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Men Wake up, this is you!



 
 
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  #1  
Old June 23rd 09, 05:52 AM posted to alt.child-support,alt.politics.economics,alt.politics.usa.constitution
DB[_4_]
external usenet poster
 
Posts: 266
Default Men Wake up, this is you!

Courts blind to economic times!

http://www.ajc.com/opinion/content/o...ksed_0621.html

Layoffs, courts put some dads in jail
Sunday, June 21, 2009

This will be an exceptionally sad Father’s Day for millions of divorced and
separated fathers and the children who love them and need them. Many dads
have lost their jobs or suffered significant drops in income. Because it is
difficult for fathers to get their child support orders modified downward,
many decent, loving fathers are being jailed because they can’t keep up with
their child support obligations.

Ed O’Donnell, chairman of the New Jersey State Bar Association’s Family Law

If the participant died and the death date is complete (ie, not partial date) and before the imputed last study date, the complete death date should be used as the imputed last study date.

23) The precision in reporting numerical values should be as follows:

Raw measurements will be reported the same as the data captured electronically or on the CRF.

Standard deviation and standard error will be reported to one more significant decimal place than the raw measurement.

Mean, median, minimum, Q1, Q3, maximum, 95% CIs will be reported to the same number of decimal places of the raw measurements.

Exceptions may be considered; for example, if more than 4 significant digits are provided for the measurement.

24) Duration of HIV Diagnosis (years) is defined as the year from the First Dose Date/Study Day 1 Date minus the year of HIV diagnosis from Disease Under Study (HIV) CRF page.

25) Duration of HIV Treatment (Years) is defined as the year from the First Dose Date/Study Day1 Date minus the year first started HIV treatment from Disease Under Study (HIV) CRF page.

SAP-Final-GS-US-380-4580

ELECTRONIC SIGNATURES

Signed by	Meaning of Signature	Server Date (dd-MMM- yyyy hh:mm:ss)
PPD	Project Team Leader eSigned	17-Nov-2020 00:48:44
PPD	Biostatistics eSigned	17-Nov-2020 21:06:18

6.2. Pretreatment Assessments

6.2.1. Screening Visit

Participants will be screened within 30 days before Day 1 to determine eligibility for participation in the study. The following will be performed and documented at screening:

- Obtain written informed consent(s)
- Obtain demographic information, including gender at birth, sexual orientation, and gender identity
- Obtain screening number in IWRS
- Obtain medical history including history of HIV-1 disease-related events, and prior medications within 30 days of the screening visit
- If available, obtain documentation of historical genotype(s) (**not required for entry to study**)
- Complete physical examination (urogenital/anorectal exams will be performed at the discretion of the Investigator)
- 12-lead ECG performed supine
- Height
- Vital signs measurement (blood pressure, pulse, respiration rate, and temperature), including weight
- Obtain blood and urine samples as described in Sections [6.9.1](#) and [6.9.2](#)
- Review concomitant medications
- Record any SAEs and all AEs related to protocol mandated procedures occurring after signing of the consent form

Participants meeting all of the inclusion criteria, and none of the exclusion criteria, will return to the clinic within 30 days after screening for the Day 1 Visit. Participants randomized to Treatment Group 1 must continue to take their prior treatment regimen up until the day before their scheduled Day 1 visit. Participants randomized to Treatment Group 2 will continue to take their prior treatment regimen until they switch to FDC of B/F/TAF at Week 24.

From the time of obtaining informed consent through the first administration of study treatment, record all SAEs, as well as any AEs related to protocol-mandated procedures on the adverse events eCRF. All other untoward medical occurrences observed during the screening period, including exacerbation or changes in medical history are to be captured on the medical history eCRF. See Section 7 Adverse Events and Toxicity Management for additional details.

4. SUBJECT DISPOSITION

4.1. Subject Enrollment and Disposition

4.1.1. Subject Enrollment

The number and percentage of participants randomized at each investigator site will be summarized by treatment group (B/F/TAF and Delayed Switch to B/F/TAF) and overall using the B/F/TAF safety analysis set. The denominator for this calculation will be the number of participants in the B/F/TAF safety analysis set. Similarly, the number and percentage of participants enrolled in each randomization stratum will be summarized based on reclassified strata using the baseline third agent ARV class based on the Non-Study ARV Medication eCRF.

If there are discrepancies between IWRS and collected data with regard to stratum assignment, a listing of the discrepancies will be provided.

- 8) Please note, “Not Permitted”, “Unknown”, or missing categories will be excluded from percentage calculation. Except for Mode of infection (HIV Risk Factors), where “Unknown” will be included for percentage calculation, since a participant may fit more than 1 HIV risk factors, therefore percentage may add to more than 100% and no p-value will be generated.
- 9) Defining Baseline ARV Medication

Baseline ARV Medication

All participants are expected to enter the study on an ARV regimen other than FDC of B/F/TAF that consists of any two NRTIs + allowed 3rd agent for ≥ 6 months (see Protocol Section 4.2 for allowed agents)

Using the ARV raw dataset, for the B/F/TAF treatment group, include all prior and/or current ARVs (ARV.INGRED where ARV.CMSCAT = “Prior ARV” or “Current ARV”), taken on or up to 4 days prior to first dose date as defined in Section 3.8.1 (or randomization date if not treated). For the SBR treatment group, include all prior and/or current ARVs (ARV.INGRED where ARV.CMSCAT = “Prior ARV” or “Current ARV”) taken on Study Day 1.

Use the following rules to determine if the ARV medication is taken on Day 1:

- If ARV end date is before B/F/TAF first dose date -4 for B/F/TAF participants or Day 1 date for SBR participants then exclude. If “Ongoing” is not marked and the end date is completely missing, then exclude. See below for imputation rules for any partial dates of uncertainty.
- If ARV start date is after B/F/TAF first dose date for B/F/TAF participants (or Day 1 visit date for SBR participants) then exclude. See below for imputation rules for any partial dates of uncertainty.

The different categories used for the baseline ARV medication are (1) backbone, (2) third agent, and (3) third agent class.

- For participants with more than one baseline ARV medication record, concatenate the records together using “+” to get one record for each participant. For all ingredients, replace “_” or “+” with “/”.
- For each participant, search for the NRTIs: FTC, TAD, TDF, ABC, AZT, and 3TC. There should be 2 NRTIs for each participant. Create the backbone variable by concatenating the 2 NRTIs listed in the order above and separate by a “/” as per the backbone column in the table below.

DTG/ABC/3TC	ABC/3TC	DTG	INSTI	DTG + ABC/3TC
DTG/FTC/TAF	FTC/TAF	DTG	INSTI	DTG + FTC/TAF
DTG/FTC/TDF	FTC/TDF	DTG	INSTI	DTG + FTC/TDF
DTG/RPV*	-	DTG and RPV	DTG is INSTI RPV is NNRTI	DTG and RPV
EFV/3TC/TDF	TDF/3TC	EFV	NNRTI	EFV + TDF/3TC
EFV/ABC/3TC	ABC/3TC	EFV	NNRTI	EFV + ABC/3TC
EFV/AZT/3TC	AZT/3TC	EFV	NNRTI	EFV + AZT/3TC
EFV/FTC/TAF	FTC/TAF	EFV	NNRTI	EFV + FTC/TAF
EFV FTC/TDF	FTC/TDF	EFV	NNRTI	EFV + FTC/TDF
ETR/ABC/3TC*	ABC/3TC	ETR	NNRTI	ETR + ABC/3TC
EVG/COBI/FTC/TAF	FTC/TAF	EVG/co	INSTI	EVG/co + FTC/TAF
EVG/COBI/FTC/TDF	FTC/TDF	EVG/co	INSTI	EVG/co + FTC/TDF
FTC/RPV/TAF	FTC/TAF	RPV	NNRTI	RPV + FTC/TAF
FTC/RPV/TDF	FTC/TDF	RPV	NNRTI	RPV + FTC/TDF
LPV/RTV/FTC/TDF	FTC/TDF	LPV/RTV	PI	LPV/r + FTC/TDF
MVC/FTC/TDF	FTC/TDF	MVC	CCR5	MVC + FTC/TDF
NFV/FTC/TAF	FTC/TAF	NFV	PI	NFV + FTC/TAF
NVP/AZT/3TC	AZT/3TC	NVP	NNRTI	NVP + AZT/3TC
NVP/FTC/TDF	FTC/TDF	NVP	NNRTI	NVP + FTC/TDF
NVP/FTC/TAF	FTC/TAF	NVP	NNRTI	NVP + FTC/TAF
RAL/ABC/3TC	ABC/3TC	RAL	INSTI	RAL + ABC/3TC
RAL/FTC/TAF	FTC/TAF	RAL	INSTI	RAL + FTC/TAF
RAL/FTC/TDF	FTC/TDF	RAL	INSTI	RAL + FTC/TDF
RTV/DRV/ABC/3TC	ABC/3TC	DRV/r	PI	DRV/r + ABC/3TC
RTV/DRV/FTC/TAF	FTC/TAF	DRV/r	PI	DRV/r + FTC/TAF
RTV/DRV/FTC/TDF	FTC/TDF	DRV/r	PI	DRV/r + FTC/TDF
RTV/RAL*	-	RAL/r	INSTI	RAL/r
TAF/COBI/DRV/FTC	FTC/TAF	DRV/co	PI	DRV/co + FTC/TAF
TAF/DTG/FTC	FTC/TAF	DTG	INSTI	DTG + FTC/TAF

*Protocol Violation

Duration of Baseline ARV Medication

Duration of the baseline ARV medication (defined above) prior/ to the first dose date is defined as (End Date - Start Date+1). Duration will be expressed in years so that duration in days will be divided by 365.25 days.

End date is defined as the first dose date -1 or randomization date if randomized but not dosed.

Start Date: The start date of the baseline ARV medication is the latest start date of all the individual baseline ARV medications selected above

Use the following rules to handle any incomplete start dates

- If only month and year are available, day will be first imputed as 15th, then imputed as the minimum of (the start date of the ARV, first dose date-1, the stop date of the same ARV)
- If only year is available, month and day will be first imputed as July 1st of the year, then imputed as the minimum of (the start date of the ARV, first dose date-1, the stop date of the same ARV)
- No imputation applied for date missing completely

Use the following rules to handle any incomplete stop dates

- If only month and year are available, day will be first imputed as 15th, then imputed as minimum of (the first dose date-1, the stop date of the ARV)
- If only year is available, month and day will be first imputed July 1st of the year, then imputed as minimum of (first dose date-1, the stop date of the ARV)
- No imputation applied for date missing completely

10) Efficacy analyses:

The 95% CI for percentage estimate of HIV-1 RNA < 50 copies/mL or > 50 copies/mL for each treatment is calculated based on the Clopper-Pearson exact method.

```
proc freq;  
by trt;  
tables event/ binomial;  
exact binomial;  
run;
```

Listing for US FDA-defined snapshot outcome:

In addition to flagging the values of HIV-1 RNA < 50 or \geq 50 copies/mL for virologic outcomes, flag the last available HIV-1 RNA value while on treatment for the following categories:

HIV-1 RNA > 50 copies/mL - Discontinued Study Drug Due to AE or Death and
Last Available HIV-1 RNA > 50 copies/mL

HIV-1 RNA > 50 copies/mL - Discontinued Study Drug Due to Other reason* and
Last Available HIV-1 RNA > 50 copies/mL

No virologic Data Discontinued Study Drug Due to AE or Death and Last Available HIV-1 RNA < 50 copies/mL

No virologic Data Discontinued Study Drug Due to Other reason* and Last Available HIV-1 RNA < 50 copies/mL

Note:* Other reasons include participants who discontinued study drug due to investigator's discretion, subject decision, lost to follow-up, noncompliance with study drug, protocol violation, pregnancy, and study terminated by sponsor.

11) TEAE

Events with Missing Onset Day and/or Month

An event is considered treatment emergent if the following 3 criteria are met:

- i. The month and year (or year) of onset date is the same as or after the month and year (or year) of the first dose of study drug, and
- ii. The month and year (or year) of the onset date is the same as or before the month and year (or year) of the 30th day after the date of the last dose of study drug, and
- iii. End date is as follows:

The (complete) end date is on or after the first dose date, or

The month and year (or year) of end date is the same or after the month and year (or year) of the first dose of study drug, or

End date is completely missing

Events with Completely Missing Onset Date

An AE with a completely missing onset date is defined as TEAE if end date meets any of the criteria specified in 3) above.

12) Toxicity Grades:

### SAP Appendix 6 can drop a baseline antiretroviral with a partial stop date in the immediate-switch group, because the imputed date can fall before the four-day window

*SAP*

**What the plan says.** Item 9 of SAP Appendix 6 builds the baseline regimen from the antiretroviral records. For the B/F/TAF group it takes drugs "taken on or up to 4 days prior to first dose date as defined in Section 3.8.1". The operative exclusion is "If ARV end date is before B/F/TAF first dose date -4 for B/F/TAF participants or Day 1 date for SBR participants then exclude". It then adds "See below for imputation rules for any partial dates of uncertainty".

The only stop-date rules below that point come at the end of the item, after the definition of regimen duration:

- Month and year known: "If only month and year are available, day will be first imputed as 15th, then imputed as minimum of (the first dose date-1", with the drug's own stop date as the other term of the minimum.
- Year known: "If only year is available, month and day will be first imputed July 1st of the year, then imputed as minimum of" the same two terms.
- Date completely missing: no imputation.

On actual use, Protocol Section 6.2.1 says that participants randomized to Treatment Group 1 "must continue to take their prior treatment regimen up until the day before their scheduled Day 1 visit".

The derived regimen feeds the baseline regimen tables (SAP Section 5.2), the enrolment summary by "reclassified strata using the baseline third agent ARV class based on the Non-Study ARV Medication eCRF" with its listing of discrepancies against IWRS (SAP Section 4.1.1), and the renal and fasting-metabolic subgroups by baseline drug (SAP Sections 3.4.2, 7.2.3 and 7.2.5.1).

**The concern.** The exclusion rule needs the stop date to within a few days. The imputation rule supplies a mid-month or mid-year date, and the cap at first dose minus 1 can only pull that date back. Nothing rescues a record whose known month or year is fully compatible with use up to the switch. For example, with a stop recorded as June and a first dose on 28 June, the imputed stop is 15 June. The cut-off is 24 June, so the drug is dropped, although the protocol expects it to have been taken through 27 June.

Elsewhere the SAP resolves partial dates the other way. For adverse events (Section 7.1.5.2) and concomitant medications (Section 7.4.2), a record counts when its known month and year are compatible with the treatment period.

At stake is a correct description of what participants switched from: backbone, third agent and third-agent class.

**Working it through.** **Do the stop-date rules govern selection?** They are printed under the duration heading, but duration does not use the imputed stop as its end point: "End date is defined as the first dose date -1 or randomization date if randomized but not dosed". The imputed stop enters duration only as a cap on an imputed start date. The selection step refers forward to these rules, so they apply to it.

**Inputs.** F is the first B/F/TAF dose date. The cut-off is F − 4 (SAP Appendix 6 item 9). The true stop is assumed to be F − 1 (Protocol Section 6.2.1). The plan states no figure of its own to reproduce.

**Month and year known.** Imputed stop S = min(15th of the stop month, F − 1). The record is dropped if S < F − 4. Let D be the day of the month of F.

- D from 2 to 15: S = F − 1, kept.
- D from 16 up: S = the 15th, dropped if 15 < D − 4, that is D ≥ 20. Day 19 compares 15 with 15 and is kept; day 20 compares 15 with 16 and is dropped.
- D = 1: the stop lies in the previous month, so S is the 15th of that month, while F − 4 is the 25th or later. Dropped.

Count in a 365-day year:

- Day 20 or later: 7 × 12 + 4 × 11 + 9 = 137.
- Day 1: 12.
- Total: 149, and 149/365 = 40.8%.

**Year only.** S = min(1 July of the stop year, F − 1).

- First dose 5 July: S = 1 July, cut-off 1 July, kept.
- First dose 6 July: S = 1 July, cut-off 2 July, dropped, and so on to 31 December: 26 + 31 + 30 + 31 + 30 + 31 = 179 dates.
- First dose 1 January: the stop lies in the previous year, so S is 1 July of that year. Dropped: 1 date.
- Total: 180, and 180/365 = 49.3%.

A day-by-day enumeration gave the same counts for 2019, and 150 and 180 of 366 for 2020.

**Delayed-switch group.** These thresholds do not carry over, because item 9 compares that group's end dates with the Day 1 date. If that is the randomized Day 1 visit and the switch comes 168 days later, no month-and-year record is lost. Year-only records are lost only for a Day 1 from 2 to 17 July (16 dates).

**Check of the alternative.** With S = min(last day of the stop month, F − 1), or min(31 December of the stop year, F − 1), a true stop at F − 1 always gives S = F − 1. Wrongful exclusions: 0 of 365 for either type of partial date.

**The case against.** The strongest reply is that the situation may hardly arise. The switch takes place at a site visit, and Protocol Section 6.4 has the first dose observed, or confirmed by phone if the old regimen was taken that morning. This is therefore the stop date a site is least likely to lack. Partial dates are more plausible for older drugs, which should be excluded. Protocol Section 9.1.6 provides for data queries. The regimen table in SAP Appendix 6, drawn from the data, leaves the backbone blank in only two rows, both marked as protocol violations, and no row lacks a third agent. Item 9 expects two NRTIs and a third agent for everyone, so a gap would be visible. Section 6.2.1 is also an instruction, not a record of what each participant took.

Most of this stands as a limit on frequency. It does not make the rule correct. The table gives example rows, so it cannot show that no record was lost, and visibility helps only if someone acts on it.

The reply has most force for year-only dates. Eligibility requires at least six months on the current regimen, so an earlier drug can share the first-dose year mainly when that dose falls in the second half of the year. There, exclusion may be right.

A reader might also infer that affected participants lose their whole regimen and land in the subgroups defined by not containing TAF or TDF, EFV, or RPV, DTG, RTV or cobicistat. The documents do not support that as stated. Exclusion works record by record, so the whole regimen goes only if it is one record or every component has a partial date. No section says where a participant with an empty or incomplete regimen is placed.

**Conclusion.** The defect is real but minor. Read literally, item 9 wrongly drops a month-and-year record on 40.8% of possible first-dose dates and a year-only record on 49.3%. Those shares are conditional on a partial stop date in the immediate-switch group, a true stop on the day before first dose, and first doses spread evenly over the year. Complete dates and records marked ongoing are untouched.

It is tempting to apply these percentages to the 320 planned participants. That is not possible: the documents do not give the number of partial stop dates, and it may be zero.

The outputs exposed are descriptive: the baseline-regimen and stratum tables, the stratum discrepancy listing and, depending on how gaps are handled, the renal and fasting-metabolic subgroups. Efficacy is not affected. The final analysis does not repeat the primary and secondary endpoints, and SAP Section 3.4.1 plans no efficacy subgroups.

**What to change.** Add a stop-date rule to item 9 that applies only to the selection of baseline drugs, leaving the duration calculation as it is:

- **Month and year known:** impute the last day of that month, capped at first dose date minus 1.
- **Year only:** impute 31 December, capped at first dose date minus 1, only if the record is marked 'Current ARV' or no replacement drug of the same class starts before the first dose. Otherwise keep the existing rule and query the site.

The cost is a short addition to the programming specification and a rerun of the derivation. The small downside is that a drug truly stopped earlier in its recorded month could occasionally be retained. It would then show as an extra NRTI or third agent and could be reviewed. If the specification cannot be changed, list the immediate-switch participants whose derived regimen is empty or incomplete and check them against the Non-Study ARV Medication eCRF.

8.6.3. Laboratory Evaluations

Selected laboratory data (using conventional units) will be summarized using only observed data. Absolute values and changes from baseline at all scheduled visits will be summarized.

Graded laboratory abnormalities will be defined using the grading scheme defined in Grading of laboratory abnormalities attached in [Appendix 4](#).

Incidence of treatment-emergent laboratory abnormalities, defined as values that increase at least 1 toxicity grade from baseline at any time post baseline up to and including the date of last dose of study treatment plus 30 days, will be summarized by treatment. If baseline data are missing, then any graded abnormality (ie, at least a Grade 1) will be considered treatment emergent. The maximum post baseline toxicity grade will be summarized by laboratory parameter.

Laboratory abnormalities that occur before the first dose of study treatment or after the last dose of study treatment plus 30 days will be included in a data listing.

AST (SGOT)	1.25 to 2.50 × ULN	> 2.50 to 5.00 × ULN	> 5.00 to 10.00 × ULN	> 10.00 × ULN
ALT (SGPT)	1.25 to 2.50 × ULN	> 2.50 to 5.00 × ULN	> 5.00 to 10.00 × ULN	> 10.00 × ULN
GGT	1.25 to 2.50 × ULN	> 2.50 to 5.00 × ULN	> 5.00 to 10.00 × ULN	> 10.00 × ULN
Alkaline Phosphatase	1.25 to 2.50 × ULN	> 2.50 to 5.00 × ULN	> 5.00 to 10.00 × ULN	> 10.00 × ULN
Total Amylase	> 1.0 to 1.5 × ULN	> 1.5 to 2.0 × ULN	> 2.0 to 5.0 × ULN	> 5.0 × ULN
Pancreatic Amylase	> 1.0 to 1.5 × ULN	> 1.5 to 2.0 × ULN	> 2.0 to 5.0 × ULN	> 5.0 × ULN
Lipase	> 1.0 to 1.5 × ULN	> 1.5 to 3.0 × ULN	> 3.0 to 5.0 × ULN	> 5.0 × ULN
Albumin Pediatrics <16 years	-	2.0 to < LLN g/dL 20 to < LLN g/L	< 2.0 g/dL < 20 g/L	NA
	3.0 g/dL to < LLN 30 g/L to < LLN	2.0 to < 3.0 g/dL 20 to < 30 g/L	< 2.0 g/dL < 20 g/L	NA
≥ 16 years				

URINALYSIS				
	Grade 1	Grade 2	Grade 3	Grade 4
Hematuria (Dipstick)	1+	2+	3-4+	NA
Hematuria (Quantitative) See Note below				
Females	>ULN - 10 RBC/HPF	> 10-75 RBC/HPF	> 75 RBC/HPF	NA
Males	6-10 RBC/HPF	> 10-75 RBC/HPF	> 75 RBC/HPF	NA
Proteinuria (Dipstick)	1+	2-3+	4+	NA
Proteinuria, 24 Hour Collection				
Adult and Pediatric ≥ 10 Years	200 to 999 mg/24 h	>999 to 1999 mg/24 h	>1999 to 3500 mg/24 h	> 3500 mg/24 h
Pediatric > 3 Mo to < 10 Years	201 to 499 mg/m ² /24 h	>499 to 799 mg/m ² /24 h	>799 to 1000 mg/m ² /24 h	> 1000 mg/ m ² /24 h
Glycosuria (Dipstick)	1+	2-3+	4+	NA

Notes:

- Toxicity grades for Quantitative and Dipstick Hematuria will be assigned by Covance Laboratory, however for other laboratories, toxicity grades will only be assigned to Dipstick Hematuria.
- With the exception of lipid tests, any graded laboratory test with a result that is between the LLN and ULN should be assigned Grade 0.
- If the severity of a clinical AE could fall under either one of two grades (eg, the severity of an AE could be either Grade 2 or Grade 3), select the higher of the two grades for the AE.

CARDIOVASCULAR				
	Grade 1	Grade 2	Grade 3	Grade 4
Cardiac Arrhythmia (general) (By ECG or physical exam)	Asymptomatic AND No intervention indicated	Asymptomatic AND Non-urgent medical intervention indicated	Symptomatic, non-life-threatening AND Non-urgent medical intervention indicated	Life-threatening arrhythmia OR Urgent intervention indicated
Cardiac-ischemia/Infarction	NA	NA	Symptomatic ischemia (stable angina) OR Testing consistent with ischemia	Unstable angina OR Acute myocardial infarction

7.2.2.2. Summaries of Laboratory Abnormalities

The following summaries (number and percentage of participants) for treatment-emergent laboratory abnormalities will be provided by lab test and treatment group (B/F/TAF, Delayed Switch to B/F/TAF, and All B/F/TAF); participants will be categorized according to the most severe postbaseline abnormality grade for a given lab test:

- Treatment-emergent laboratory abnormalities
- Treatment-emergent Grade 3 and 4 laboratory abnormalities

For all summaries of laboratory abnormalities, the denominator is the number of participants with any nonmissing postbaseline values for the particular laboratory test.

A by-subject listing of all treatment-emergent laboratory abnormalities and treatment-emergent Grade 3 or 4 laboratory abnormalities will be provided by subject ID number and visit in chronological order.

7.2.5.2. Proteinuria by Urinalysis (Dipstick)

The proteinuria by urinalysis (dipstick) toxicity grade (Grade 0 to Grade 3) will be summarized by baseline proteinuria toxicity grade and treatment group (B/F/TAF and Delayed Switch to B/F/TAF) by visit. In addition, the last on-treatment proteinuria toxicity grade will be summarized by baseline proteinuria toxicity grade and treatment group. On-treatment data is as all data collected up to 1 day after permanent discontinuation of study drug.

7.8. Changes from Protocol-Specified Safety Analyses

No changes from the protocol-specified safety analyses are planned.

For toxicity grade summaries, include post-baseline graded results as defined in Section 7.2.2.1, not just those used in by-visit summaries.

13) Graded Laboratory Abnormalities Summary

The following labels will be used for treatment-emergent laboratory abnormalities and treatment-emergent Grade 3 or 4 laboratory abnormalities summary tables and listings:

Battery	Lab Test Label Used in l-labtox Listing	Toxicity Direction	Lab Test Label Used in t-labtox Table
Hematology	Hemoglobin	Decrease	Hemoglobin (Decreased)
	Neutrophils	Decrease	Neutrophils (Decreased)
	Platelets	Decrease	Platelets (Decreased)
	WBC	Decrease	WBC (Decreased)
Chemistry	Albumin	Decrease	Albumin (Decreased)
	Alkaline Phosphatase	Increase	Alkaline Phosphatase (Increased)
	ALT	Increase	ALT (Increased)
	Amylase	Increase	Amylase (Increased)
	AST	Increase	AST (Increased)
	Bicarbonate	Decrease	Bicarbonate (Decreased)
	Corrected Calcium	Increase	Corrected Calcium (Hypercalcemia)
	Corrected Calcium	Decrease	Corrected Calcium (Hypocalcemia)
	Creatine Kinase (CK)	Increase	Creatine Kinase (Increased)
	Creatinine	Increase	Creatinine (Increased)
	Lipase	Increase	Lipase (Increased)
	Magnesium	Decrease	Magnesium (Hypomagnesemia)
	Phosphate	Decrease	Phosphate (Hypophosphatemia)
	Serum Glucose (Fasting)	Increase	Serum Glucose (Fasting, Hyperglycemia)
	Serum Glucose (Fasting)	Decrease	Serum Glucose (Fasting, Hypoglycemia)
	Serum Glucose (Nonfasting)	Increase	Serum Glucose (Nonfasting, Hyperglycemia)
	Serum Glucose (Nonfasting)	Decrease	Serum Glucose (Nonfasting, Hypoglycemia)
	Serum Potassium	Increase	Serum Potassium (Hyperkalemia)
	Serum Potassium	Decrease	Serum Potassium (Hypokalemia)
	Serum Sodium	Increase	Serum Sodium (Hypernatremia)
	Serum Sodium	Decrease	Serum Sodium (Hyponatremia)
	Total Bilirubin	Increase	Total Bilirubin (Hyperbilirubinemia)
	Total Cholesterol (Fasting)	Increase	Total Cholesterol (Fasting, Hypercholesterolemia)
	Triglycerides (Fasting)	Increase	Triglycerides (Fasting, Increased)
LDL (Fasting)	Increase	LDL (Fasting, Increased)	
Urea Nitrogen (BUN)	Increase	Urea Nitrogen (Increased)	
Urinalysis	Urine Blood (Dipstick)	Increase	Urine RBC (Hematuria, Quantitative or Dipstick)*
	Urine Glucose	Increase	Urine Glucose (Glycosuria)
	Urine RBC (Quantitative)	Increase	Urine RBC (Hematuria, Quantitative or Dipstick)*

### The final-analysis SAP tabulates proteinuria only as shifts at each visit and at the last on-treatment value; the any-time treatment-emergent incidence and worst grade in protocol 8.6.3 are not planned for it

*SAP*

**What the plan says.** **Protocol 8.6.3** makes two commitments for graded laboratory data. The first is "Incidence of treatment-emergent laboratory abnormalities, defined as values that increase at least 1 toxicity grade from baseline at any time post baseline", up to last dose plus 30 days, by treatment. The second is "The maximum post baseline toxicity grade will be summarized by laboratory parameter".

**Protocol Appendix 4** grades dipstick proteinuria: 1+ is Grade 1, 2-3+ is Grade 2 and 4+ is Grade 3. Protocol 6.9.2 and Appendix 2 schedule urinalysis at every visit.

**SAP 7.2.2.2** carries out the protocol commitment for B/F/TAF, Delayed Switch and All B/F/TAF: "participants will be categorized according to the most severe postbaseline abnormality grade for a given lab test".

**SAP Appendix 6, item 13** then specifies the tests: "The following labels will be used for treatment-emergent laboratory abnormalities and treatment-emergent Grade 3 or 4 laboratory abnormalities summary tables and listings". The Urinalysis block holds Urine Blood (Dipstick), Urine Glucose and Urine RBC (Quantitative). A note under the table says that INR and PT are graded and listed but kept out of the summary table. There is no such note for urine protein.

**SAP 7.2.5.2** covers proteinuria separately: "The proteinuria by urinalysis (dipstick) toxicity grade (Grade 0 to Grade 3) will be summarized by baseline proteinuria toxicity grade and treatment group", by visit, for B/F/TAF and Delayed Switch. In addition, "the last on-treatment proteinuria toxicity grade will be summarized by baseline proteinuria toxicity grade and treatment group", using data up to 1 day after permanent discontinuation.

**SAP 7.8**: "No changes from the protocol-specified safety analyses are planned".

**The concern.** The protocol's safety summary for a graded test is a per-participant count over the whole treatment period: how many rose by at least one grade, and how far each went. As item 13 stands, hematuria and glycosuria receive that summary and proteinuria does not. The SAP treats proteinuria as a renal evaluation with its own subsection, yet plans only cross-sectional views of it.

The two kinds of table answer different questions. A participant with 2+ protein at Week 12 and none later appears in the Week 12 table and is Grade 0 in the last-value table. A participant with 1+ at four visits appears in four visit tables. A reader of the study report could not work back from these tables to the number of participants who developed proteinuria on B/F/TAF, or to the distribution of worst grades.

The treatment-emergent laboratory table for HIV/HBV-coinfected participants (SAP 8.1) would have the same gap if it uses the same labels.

Executive Committee, says that it “usually requires in excess of six months
before a judge will say, ‘[The job loss] is possibly a real change in
circumstances’… Six months is a long time, when you’re desperate.”

This problem is creating many outrageous, well-documented injustices.

For example, in one case highlighted by the Boston Globe, a divorced father
who worked in the real estate industry had been paying $6,000 a month in
child support, plus additional expenses such as health insurance and
tuition. When the real estate industry crashed, he fell behind and, with an
application for a downward modification still pending, was handcuffed in
court and jailed for 30 days.

The Bergen Record recently detailed the case of Peter Triantafillou, a
divorced dad who agreed to pay $5,000 a month in child support in 2006 while
earning a good income as a trader. When the economic downturn hit, he was
laid off twice and now earns only $60,000 — exactly the amount of his child